Foxconn: 'Hidden dragon' out in the open
- 24 September 2012
- From the section Business
On the back of the iPhone, it says: "Designed by Apple in California. Assembled in China."
The people who assemble most of these iPhones and other bestselling Apple products like the iPad work for Foxconn, a manufacturer owned by the Taiwanese group Hon Hai Precision.
For years, Foxconn has remained low-key despite employing 800,000 workers worldwide.
Foxconn counts itself as one of a number of "hidden dragons" - huge but often obscure companies that manufacture goods, largely in China, for the world's biggest brands in electronics, clothing, toys and home appliances.
But scandals over working conditions and the growing visibility of the products it makes have thrust it into the spotlight.
Who are Foxconn and what do they do?
Biggest Taiwanese firm
Foxconn is part of a many-tentacled organisation called Hon Hai Precision, and is the world's largest maker of consumer electronics.
For example, Foxconn Technology helps assemble Apple iPhone and iPads. Another subsidiary, Foxconn International, is the world's biggest contract mobile-phone maker and has nothing to do with Apple's flagship products. And Hon Hai works on cutting-edge issues like nanotechnology and material sciences.
What is now Foxconn was founded in 1974 with $7,500 (£4,624) that the founder, Terry Gou, borrowed from his mother.
The company listed in Taipei in 1991, and now it is currently worth about 1.1tn Taiwanese dollars ($37bn; £23bn).
Foxconn is not just used by Apple, but by all the biggest tech companies in the world. Some of its clients include HP, Microsoft, Nokia and Sony.
It says it has had 25,000 patents granted worldwide.
Mr Gou's firm is one of the biggest exporters out of China. One iPod-making factory in Shenzhen alone has 30,000 workers.
Mr Gou, who is averse to publicity, is the richest man in Taiwan.
He started out by making the buttons on black and white TV sets made by US firms, before moving on to supplying red-hot games maker Atari with connectors for its joysticks.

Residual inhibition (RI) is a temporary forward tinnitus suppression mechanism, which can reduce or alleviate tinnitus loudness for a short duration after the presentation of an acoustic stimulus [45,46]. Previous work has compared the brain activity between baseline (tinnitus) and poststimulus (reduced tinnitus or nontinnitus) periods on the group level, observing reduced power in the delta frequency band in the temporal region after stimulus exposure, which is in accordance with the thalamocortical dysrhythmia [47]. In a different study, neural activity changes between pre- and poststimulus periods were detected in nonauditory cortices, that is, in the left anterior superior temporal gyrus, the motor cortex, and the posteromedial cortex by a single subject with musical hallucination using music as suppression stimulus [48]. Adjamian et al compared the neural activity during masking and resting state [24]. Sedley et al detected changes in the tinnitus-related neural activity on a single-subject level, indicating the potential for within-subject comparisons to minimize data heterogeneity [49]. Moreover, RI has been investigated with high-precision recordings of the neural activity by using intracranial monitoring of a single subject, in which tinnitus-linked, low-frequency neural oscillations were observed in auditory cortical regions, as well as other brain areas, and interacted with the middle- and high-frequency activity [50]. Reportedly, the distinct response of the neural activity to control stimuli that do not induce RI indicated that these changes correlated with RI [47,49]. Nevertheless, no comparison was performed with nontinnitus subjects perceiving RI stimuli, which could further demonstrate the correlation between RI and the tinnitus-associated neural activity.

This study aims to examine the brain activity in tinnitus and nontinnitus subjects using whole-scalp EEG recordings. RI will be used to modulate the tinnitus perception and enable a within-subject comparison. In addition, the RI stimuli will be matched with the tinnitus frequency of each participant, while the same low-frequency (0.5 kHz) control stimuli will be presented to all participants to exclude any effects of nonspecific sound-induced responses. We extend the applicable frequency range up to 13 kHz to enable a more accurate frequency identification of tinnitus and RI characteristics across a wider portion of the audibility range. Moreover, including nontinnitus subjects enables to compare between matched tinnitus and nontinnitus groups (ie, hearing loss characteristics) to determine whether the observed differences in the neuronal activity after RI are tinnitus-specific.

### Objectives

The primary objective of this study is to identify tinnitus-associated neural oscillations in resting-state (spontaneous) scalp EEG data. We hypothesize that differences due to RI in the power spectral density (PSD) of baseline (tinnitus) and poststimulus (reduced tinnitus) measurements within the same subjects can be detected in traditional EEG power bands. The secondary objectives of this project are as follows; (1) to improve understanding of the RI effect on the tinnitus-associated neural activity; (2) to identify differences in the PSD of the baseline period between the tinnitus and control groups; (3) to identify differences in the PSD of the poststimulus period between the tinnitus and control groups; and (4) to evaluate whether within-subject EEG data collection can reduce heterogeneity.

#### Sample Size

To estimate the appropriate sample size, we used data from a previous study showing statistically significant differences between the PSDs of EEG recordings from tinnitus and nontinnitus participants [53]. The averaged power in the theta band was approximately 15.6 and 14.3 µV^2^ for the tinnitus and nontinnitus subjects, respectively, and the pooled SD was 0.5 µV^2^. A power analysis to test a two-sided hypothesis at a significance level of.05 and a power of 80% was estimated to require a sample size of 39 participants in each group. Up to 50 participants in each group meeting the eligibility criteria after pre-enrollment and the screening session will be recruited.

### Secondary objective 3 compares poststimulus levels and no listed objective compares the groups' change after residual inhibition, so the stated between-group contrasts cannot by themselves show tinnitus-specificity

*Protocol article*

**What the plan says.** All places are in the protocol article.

In a rare interview, he describes visiting the US for the first time, renting a limousine to visit the offices of companies like IBM and sleeping in the back of it at night to save money.
According to Bloomberg Businessweek, in his office are books containing Mr Gou's words of wisdom, such as "hungry people have an especially clear mind".
Foxconn is famous for his industrial revolution approach to manufacturing; the workers eat, sleep and live in huge dormitories adjacent to the factories where they work round-the-clock shifts. The company even provides doctors.
The plant in Shenzhen, which includes bakeries, banks and acupuncture clinics, for example, employs over 400,000 people.
Workers live in a dorm with seven strangers, performing the same task six days a week.
But the gulf between the beauty of the products Foxconn makes and the conditions it takes to make them were exposed quite brutally when a spate of deaths hit the firm.
Thirteen Chinese employees committed suicide at Foxconn or related plants in 2010, shining a spotlight on working conditions in China and drawing attention to growing labour strikes.
In the same year, Foxconn had to shut down a factory in India temporarily when 250 workers fell sick. And in May 2011, two people were killed after an explosion at a Foxconn plant in Chengdu.
Foxconn said its working conditions were not responsible for the death, and was initially dismissive of the suicides.
But it soon responded to the worldwide media attention by raising wages, shortened working hours and installed counsellors on site. It also installed suicide nets to factory living-quarters at its Shenzhen factory.
And Apple sent independent inspectors from the US Fair Labor Association to audit their facilities, who found "significant issues" among working practices there.
Apple said it "fully accepted" the report's conclusions.
Despite being a lightning rod for criticism, Foxconn is regarded as one of China's better employers by many Chinese labour rights groups, paying workers on time and for all the overtime.
The starting salary at its Shenzhen plant - which employs the bulk of its workers - is 1,800 yuan, compared with a minimum wage of 1,500 yuan in the city.
The monthly wage increases to 2,200 yuan after a probation period, and more if overtime is included.
Because of its high-profile link with Apple, the company has come in for greater scrutiny than many others who are in similar export-oriented industries.
In 2011, Hon Hai's shares fell 22%. That is on top of its 13% drop from the year before.
But its shares are up 27% this year, partially boosted by demand for Apple's latest phone.
To cope with rising wages, Foxconn is moving production to China's inland provinces amid double-digit increases in wages in the coastal provinces known as the Pearl River Delta.
Will this and its new worker safety measures address the issues behind the continuing worker unrest? Only time with tell.